I think there's a bit of talking past each other going on here. Let me take graphing as an example, because I think the recent discussion is looking for the same result but viewing it differently. The anonymous poster sees benefit in having students sketch graphs of functions by hand. For some students, this is the best approach. They benefit from the hands-on, tactile aspects of it. For other students, the opportunity to explore with a graphing utility is far more powerful. This enables us to help students build up intuition about the behavior of functions through carefully designed learning activities. Turning them loose with WAlpha is a recipe for disaster. However, having them do a few graphs, record certain behaviors, and then make predictions about the behavior in other situations before graphing them builds conceptual and computational understanding. With the old-style, drill and kill approach to graphing, students just memorize a list of steps to carry out without any idea why they're doing them or what they're supposed to take away. I think we can all agree this is sub-optimal.

Partial fractions has come up here a couple of times. I agree, this is an absolutely fundamental technique. However, what's important for students to be able to do? To me, they need to be able to tell me what the decomposition should look like (precise denominators and the form of the numerators). From there, a computer can solve the system of equations. In reality, they'll usually just have a CAS find the decomposition. However, I want them to see how it comes about because it teaches them something about the behavior of the function in question. Knowing what the decomposition looks like helps them know if it's something that might help them out or if they should look elsewhere.

It's not about removing techniques from the curriculum (although I would like to give trig substitution the old heave-ho most days); it's about figuring out what is important for students to leave our classes knowing.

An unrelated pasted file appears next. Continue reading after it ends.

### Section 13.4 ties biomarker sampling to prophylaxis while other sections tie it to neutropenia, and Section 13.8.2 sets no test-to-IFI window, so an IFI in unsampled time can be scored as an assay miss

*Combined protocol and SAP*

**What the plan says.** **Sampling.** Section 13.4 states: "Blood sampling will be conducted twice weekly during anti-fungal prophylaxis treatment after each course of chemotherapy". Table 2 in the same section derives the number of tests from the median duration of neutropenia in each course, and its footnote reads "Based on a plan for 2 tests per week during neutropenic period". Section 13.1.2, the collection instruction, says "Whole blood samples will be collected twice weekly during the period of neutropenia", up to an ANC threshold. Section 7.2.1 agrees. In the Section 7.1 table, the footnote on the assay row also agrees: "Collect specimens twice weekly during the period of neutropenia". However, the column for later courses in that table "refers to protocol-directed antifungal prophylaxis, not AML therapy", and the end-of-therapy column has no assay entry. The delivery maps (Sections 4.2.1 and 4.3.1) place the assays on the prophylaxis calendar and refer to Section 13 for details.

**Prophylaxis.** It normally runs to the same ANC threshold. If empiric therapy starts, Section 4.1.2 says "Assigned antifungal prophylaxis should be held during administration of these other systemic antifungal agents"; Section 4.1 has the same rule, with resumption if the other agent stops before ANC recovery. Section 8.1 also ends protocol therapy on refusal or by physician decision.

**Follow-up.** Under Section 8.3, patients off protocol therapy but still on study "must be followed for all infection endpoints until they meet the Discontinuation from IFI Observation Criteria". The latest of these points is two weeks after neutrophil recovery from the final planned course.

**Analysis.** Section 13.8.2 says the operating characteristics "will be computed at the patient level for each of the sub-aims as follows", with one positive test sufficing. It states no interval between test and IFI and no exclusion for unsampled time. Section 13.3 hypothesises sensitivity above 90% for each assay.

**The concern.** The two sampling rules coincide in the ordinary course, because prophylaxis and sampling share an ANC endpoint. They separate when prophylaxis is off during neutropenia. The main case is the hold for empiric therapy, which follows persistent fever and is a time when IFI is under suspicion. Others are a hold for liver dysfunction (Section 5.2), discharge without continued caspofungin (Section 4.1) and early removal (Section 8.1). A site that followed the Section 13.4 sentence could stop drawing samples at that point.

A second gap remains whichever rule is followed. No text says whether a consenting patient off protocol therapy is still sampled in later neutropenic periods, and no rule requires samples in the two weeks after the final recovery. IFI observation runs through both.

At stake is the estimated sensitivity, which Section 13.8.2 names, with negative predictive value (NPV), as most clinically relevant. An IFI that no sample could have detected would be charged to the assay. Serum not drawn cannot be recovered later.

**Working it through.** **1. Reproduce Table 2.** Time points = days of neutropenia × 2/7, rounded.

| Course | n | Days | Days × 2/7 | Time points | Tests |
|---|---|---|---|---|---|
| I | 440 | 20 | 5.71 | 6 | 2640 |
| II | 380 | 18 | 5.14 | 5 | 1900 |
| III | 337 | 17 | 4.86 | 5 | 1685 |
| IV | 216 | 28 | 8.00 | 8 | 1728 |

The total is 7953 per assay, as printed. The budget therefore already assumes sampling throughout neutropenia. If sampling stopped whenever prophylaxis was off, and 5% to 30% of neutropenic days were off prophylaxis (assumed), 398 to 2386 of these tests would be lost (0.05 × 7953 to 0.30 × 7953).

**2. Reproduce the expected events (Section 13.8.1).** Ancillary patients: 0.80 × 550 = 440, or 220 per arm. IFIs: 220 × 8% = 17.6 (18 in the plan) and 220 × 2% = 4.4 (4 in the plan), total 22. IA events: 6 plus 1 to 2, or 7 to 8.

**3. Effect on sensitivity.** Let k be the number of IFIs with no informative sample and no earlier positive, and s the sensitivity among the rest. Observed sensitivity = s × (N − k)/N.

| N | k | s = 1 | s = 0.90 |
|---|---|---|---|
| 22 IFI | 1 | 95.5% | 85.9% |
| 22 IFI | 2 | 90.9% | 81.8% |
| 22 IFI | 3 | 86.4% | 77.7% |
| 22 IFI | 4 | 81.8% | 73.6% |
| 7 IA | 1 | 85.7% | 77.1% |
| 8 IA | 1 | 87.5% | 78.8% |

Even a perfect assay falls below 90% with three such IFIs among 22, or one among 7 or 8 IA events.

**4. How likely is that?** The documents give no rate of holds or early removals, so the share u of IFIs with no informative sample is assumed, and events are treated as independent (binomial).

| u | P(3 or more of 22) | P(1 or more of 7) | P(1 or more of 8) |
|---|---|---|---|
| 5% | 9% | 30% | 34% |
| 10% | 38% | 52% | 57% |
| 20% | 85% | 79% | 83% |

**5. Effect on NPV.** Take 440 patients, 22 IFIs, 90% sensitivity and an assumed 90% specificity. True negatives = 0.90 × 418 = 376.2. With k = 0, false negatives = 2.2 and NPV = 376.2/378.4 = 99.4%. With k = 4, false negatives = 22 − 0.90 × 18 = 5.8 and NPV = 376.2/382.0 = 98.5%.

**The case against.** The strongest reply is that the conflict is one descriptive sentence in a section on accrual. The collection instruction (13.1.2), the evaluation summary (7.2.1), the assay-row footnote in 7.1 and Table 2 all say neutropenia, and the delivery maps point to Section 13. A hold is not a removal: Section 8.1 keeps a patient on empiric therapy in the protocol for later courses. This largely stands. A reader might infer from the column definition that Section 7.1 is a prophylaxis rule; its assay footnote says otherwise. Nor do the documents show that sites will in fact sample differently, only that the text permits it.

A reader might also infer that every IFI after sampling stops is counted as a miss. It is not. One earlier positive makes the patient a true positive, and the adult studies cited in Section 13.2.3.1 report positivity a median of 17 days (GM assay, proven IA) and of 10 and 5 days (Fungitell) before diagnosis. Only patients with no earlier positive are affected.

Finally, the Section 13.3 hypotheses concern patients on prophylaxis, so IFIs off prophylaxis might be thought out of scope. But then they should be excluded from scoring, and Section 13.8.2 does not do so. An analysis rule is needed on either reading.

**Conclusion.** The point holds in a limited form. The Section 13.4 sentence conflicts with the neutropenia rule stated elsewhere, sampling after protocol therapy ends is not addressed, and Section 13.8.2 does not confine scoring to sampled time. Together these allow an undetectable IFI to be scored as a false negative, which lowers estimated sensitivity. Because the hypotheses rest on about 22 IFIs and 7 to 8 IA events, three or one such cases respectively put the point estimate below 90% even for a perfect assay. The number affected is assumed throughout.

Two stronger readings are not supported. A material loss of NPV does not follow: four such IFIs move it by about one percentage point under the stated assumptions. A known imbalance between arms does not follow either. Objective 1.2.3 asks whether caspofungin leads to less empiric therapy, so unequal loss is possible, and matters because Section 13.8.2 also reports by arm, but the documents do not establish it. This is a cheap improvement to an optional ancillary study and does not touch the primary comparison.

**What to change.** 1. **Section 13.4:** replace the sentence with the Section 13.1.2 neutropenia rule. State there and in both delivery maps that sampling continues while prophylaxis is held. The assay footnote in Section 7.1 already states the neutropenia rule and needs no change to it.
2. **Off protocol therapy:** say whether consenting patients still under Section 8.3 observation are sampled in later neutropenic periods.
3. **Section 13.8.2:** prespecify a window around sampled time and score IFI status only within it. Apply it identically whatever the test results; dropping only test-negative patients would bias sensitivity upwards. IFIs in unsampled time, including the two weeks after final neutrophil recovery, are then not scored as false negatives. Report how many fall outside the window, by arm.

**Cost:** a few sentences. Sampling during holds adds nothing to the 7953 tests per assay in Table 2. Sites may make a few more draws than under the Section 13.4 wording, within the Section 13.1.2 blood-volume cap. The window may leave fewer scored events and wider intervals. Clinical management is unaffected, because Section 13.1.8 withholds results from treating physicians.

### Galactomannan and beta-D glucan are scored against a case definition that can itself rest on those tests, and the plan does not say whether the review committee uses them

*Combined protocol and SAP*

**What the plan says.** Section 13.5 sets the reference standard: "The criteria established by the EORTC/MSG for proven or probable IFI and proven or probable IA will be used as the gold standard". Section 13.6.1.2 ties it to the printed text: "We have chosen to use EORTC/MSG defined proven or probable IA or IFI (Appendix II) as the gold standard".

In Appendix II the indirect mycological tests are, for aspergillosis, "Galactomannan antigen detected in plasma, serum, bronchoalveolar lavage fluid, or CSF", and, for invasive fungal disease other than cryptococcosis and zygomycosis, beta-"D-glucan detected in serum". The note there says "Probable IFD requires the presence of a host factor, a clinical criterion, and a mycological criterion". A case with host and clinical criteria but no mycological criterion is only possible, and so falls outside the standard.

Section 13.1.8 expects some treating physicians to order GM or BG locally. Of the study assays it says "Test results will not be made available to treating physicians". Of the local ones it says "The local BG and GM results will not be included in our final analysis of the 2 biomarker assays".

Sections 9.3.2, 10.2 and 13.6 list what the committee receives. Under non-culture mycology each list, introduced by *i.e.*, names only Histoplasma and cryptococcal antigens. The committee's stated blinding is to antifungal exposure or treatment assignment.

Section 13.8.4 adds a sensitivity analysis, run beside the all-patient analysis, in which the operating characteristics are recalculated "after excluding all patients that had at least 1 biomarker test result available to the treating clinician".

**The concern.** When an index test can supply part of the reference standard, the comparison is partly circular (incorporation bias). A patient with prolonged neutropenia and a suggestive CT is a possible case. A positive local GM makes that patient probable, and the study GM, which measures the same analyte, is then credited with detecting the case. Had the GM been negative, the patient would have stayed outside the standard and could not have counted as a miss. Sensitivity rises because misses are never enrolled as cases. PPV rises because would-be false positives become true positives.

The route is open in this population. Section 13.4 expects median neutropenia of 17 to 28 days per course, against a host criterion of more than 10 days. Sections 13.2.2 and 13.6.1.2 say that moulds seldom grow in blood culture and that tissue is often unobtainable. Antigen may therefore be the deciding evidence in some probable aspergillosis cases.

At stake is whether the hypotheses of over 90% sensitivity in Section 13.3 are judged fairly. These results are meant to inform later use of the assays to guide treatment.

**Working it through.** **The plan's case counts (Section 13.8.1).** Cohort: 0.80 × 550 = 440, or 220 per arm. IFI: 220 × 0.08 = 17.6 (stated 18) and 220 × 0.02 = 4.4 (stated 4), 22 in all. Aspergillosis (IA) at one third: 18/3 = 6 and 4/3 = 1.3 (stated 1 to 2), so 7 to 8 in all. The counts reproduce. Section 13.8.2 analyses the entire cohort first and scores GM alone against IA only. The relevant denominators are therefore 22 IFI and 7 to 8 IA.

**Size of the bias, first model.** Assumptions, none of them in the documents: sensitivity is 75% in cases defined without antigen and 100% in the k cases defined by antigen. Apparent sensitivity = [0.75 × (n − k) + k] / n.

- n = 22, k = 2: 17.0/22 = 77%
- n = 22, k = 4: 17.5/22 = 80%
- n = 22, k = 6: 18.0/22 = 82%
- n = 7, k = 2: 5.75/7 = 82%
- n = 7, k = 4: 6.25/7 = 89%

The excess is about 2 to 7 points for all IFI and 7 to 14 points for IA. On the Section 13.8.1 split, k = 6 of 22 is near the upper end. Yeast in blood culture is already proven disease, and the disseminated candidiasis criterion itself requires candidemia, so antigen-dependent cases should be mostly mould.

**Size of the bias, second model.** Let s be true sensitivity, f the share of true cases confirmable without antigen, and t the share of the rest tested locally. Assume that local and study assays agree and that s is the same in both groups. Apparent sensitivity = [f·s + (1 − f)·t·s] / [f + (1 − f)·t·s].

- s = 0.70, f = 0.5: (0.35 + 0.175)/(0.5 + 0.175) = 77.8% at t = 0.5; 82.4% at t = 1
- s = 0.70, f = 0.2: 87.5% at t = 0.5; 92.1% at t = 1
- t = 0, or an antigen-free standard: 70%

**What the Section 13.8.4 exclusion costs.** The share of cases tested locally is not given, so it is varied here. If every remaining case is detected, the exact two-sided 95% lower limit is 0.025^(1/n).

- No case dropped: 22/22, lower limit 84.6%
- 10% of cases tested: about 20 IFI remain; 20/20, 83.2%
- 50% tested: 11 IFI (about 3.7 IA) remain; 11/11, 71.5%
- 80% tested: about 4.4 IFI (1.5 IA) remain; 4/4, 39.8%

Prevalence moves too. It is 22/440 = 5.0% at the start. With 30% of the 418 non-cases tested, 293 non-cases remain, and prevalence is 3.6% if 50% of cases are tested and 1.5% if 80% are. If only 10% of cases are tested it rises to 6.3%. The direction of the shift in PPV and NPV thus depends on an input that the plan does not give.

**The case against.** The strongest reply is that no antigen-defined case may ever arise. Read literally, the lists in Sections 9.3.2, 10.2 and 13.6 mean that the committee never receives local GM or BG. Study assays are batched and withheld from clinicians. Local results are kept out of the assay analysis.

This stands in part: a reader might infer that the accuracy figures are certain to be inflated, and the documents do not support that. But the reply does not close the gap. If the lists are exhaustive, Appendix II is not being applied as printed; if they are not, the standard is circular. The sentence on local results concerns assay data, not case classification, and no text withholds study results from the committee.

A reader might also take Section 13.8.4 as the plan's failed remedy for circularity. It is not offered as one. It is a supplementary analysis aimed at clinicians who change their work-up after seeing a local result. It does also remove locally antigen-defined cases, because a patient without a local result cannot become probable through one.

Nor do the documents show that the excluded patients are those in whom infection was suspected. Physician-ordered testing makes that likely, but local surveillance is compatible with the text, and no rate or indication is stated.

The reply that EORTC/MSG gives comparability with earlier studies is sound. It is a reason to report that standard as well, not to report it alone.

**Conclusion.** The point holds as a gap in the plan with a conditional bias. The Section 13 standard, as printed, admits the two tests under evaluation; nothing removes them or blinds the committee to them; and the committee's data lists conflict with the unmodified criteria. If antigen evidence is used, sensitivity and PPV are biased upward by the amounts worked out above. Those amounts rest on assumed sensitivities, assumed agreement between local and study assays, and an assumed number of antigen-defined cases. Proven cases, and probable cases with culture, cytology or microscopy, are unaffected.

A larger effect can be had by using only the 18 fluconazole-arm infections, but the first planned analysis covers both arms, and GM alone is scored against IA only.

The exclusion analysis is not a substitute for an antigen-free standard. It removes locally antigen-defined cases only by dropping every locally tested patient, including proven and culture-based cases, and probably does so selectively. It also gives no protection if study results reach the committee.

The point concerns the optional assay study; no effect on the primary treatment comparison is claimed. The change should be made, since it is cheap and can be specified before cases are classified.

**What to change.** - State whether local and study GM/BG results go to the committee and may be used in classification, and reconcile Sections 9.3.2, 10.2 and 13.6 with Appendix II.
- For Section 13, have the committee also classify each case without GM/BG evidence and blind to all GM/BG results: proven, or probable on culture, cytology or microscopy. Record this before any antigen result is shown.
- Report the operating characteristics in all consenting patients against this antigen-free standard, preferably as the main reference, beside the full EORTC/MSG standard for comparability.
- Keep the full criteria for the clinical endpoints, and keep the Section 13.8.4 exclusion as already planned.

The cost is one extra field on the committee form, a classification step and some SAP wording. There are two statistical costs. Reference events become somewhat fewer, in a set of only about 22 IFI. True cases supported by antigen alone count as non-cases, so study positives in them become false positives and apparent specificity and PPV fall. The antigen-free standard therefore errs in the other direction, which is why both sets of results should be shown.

One final thought: Nick's recent comments about looking up online, in a book, etc. are hitting upon an important point: information literacy. Most of us (myself included) do not do a good job of helping our students develop information literacy skills. I learned that this semester through the writing assignments and project I gave my upper-division applied combinatorics students. I think it's high time we think about how we can teach information literacy skills across the curriculum.

Anonymous said...

"This enables us to help students build up intuition about the behavior of functions through carefully designed learning activities. Turning them loose with WAlpha is a recipe for disaster. However, having them do a few graphs, record certain behaviors, and then make predictions about the behavior in other situations before graphing them builds conceptual and computational understanding."

I agree completely, and I'd be the first to admit that with such "carefully designed learning activities", student understanding in a classroom with technology would inevitably be better than without. But I have a feeling that in the high schools at least, calculators are not used in such a structured way, and more often than not become a short-cut for students to do computations and graphing. It does not help that they are often never given an exam in which they are not allowed to use a calculator.

Of course, I have heard the opposite is true, that studies show that classrooms with technology always outperform those without. All I can say is that my own experience doesn't bear this out. Over the past 20 years, technology has been increasingly allowed in the classroom, and over the past 20 years, I've seen students' ability to do basic tasks without technology gradually but consistently deteriorate. I know that doesn't prove causation, but it's hard for me not to suspect so.

I feel that if technology is used in the classroom in the positive way you suggest, then students would necessarily gain the skills to perform relatively simple to moderately complex algebra, trig, and graphing problems by hand with little or no difficulty. Since a significant number of them obviously cannot do this by the time they reach precalc or calculus, the only possible conclusion I can come to is that technology is being used as a crutch in the high schools, not as an effective learning tool.

I was helping a family friend with precalc several weeks ago. She had to add something like

2/5 + 1/7.

Instead of doing it by hand (or in her head), she did the following:

2/5 --(convert to decimal) --> 0.4 (store); 1/7 --(convert to decimal) --> 0.1428571429 (store) --> add stored values (0.5428571429) --(convert to fraction) --> 19/35.

The calculator gave the exact fraction because it stored the values as fractions and added them as fractions.

"With the old-style, drill and kill approach to graphing, students just memorize a list of steps to carry out without any idea why they're doing them or what they're supposed to take away. I think we can all agree this is sub-optimal."

I hope you're not talking about curve-sketching in calc I.